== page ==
On April 1, 1928 Willi Baumeister pursued his call to the Municipal Applied Arts School (Städelschule) in Frankfurt. He was initially hired as a lecturer for the field of commercial graphics, typography, and fabric printing. He certainly would have welcomed taking on the painting class as well. This, however, was taught by Max Beckmann. In November Baumeister was awarded the job title professor. In the same month - with the arrival of his wife Margarete in Frankfurt - Baumeister began making regular diary entries, which he continued to do until his death. On December 23, 1928 their first daughter Krista was born.
In February 1929, Baumeister had a solo exhibition at the renowned Berlin Galerie Flechtheim, which would have been hardly conceivable without the Stuttgart successes and 1927 Paris exhibition. In November his newest work was exhibited by Gustav Kahnweiler in Frankfurt.
Baumeister Plays an Important Role in the Art Scene
In 1930, together with other artists - including Wassily Kandinsky and Kurt Schwitters - he became a member of the artist association Cercle et Carré. During this year exhibitions and gatherings took place once more in Paris.
In May 1930, in connection with the Stuttgart Künstlerbund-Ausstellung (Artist Union Exhibition), Baumeister received the Württemberg State Prize for the painting Linienfigur (Line Figure). In 1931 Gallimard in Paris published a small monograph by Will Grohmann that followed another published in Antwerp the same year. Le Corbusier wrote the artist correspondingly: Vous allez a l'avenir avec sécurité. (You are going to have a secure future.) Also in 1931 Baumeister traveled to exhibitions in Berlin, Essen, and Frankfurt am Main. Several German museums purchased his paintings.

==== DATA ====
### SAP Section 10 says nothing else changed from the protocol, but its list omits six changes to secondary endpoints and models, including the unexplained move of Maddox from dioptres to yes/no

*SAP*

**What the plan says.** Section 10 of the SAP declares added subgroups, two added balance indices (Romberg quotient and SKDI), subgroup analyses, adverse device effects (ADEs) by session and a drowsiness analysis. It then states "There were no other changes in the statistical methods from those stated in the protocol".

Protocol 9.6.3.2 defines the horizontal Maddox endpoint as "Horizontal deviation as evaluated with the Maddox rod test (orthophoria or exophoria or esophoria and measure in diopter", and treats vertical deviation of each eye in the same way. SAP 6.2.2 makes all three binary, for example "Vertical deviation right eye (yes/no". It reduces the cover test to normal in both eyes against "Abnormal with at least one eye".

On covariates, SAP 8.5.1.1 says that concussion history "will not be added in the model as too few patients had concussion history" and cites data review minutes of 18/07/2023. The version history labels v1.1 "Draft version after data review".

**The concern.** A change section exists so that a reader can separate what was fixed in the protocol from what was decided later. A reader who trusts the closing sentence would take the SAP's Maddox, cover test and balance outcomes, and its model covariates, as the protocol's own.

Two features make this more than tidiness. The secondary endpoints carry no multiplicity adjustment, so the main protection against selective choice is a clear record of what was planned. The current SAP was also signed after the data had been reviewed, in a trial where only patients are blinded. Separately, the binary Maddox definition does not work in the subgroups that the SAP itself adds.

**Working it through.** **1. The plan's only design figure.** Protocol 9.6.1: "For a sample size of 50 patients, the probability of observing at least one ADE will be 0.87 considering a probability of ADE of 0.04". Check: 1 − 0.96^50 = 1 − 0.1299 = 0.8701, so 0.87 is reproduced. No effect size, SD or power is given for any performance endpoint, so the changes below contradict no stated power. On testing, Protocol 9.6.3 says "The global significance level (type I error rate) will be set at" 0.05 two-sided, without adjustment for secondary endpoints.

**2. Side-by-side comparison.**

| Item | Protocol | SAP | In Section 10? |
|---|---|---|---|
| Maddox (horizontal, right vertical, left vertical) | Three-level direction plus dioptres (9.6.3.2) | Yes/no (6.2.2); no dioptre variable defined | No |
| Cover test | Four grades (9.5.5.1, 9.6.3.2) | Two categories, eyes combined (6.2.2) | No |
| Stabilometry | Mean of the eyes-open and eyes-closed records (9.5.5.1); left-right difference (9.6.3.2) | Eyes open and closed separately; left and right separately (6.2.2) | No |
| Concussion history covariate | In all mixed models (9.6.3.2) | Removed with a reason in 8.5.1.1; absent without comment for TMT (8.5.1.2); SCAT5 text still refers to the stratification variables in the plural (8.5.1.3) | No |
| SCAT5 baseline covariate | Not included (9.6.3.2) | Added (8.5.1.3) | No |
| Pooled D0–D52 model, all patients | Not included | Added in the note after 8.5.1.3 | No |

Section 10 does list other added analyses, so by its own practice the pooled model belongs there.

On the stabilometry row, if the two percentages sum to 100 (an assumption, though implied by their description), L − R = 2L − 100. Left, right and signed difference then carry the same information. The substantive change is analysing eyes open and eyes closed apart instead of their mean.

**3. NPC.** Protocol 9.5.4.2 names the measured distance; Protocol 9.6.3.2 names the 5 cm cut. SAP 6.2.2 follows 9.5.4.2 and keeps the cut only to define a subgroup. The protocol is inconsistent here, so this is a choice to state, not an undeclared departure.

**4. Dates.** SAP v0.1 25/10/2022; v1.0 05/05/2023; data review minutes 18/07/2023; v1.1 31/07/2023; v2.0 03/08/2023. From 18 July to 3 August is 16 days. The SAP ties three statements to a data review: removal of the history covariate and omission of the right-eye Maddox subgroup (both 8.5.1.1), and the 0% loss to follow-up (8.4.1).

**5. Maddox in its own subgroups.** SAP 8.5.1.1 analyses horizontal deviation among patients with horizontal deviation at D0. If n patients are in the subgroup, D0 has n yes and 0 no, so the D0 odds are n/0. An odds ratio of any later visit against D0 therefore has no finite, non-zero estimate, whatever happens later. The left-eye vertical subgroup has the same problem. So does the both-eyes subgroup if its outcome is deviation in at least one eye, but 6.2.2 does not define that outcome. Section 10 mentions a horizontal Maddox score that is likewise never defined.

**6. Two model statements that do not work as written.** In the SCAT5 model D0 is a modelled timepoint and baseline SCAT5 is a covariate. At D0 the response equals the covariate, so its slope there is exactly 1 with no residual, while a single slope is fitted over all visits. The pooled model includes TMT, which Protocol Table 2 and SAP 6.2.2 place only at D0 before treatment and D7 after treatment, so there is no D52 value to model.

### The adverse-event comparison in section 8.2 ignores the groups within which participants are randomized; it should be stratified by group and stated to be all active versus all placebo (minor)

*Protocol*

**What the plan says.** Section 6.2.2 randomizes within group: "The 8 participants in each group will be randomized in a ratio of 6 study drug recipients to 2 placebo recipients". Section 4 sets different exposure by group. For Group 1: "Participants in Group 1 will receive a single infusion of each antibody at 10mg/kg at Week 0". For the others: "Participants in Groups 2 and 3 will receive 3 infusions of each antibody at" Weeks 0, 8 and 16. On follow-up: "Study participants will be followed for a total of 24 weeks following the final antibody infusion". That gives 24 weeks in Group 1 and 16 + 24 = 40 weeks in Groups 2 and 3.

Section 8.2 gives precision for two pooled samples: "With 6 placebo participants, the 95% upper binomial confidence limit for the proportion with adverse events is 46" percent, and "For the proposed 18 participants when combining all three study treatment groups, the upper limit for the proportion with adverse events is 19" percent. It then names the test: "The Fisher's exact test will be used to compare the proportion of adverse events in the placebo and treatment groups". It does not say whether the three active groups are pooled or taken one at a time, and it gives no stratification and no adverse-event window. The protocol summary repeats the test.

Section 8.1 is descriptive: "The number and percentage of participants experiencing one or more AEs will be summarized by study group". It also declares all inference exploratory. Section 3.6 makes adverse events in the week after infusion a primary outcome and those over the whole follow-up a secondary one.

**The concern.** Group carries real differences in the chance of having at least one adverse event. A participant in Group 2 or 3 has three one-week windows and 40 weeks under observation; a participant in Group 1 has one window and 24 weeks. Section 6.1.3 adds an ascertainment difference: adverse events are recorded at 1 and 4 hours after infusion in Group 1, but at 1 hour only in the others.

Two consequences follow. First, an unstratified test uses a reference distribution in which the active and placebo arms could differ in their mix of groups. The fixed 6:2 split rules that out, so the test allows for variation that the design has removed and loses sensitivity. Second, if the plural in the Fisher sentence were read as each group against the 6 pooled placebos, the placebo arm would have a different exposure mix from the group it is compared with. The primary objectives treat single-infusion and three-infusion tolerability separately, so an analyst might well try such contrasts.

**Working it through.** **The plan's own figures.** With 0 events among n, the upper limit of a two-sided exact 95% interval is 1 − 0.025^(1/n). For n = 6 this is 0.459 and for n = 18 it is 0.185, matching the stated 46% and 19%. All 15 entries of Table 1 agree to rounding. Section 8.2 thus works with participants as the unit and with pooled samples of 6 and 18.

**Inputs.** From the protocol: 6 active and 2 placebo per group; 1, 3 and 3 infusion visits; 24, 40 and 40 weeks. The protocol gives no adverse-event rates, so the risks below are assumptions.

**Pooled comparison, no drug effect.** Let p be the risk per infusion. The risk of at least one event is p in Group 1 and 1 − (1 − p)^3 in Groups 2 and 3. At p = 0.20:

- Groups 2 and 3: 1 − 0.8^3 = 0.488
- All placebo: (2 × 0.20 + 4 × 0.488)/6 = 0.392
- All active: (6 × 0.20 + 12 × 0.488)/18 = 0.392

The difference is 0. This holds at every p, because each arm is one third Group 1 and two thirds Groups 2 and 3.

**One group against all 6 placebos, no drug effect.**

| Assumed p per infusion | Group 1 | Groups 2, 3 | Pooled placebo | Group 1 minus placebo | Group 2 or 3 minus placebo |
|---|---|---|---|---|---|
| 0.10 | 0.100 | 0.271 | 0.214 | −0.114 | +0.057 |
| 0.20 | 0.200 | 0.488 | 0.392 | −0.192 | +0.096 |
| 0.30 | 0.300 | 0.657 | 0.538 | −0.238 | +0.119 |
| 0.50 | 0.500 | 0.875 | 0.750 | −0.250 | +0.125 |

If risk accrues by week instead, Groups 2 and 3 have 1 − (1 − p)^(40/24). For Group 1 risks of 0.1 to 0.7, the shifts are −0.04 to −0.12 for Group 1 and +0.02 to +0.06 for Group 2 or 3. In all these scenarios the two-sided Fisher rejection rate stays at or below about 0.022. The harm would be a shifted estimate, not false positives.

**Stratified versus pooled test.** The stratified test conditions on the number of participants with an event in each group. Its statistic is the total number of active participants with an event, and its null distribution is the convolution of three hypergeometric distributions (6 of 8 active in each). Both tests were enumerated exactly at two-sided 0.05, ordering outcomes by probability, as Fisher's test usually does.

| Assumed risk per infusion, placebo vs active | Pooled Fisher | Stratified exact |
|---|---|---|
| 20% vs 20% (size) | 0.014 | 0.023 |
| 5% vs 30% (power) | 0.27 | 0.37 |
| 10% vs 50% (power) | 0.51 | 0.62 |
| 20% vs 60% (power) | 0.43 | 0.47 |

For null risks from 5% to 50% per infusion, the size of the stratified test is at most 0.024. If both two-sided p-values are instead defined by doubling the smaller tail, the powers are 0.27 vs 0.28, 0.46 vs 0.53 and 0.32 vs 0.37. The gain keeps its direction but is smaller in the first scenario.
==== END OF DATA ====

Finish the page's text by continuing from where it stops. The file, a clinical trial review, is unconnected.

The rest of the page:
The End Emerges
Teaching and professorship related obligations demanded so much of him that he could only paint intermittently (Diary 1932). In December 1932 he exhibited at Galerie Cassirer in Berlin. It would be his last exhibition in Germany until 1945!
When the Brüning cabinet toppled in 1932, Baumeister spoke of the likely end of Germany's democratic era. At the beginning of 1933, under the rapidly changing political conditions, the Frankfurt press increasingly stirs opinion against Willi Baumeister. On March 31, 1933 he ultimately received notice without further explanation that his future teaching activity would be terminated. Following the dismissal, Baumeister returned to Stuttgart on March 7, 1933 where he initially earned his living mainly with commercial graphics. Even though he was not subject to a work prohibition, public activity as an artist would be unthinkable for a long time.
On April 26, 1933 the second daughter Felicitas was born. And despite the depressing political and personal circumstances, he soon resumed his artistic activity with unchanged intensity.
Just a year before, Willi Baumeister could not have imagined that the coming years until 1945 would take place under completely changed artistic and economic circumstances.